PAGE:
Monday, 29 October 2007

Would They Have Bought Friends? Or NBC? Or Comcast?

Digital has changed the rules but does anyone even know what the game is? It has struck me that all the purchases and mergers seem to say more about what's not happening at many of these companies (tight well thought out strategy) than what is (complete reactionary chaos).

If we consider the rise and fall of so many trends on the Web, do we really think throwing a kazillion dollars at the latest one is really a good idea? SKYPE anyone?

Some might say, social networks aren't going away. I'll be a radical and say, connection on the Web will never go away and what we are calling social networks today will rise and fall and get reinvented in ten years under a new name that will spark a new buying frenzy (it’s amazing the way I go out on these limbs).

Peter had a great point the other day and asked the question whether or not any of these companies would have bought Friends at the height of its popularity. Or (just in case y'all start yelling the platform word at me) NBC or even the Comcast?

Business doesn't seem to be able to re-organize itself in an networked world. When new ecosystems pop up that gain momentum, companies want to buy communities as if they are an ownable commodity. I don't think it's going to work. I have trouble seeing what many of these businesses are going to gain.

Feel free to enlighten me....

ps. If you tell me data, i don't believe it. Most companies don't leverage the data that they ALREADY have including behavioural data on their own websites for goodness sake. And they get that for free.

4 comments:

Mark said...

Among the problems is that people don't appreciate the (laws of media) principle of obsolescence: that when something is about to lose its ability to structure or profoundly influence the society or culture it will appear to be at the peak of its presence. In fact, it is at the end of its influence. Those who are unaware of effects will see it as a time to buy; those who really understand the effects of things we conceive and create will know that the end is nigh, and something else is on the rise.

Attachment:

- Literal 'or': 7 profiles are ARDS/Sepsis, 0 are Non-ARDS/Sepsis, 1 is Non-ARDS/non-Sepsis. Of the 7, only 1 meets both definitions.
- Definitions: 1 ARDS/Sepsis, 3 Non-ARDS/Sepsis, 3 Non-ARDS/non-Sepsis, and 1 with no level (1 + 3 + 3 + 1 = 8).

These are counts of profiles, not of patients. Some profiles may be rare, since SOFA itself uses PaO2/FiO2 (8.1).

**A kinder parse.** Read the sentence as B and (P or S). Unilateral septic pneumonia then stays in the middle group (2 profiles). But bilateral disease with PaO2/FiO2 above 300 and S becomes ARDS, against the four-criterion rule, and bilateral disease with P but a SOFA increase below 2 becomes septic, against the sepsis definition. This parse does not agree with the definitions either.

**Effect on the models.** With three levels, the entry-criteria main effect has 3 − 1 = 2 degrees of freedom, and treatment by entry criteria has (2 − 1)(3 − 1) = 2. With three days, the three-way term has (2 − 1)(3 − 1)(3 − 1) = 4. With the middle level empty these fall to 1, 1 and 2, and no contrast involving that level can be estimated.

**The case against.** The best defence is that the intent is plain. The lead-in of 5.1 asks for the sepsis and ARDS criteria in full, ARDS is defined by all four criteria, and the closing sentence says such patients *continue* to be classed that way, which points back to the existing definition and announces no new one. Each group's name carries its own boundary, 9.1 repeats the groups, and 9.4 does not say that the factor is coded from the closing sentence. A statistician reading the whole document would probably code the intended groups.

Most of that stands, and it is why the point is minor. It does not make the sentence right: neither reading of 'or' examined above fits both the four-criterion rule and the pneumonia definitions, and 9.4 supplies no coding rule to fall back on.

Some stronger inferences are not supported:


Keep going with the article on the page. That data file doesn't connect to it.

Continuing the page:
Then again, for Microsoft, the price of Facebook is lunch money, and the benefit is bragging and "being hip" rights.

Leigh said...

Yes I would have to agree Mark. Isn't it amazing though how fast it occurs? It's making my head spin these days....

Paul McEnany said...

It's a tough one. I probably wouldn't recommend a company to run out and buy twitter, or even second life because that ecosystem isn't as much a hub of your online world, but more of an eye to what the future might look like.

But facebook, just like myspace, is a totally different ballgame. These platforms are the hub of a much larger experience. Most of the people’s social lives are built around it, and it allows Microsoft to leverage it in a lot of different ways. If you look at MySpace, their record label seems to be doing pretty well, they’ve got they’re own video property (which still needs a lot of work), and they keep adding more and more to eat up share of surfing time. Same with facebook, especially with facebook applications. They started with a community, but have built it into an essential part of the online experience.

But your right, you can’t just buy loyalty, but they’re not just buying loyalty to the platform, but loyalty to their friends who are using that platform. And it’s a huge pain in the ass for those friends to switch to something else when their lives revolve around it so much.

So they probably will rise and fall, but stable networks like these will take much, much longer to deteriorate because of all the time people currently using them have invested. If someone makes something only incrementally better, it’s probably not worth it for a person to switch.

And really, if this means facebook will continue to use Microsoft for search, they’ll probably make their money back pretty quick anyway. If Google or Yahoo bought it, they’d lose a ton of current revenue.

Of course, it’s still the web, so at the end of the day, your guess is as good as mine.

Leigh said...

Has anyone run the numbers? I'd be interested if they are really starting to do business planning looking out past their next quarter.

I'm not really buying our social networks being built around these sites...i need to think about why and give a more thoughtful response (i'm tired tonight)

p.s i think Facebook has to be past it's hip phase...my friend Lianne's mom is on it. Love her but definitely passed hip....

 
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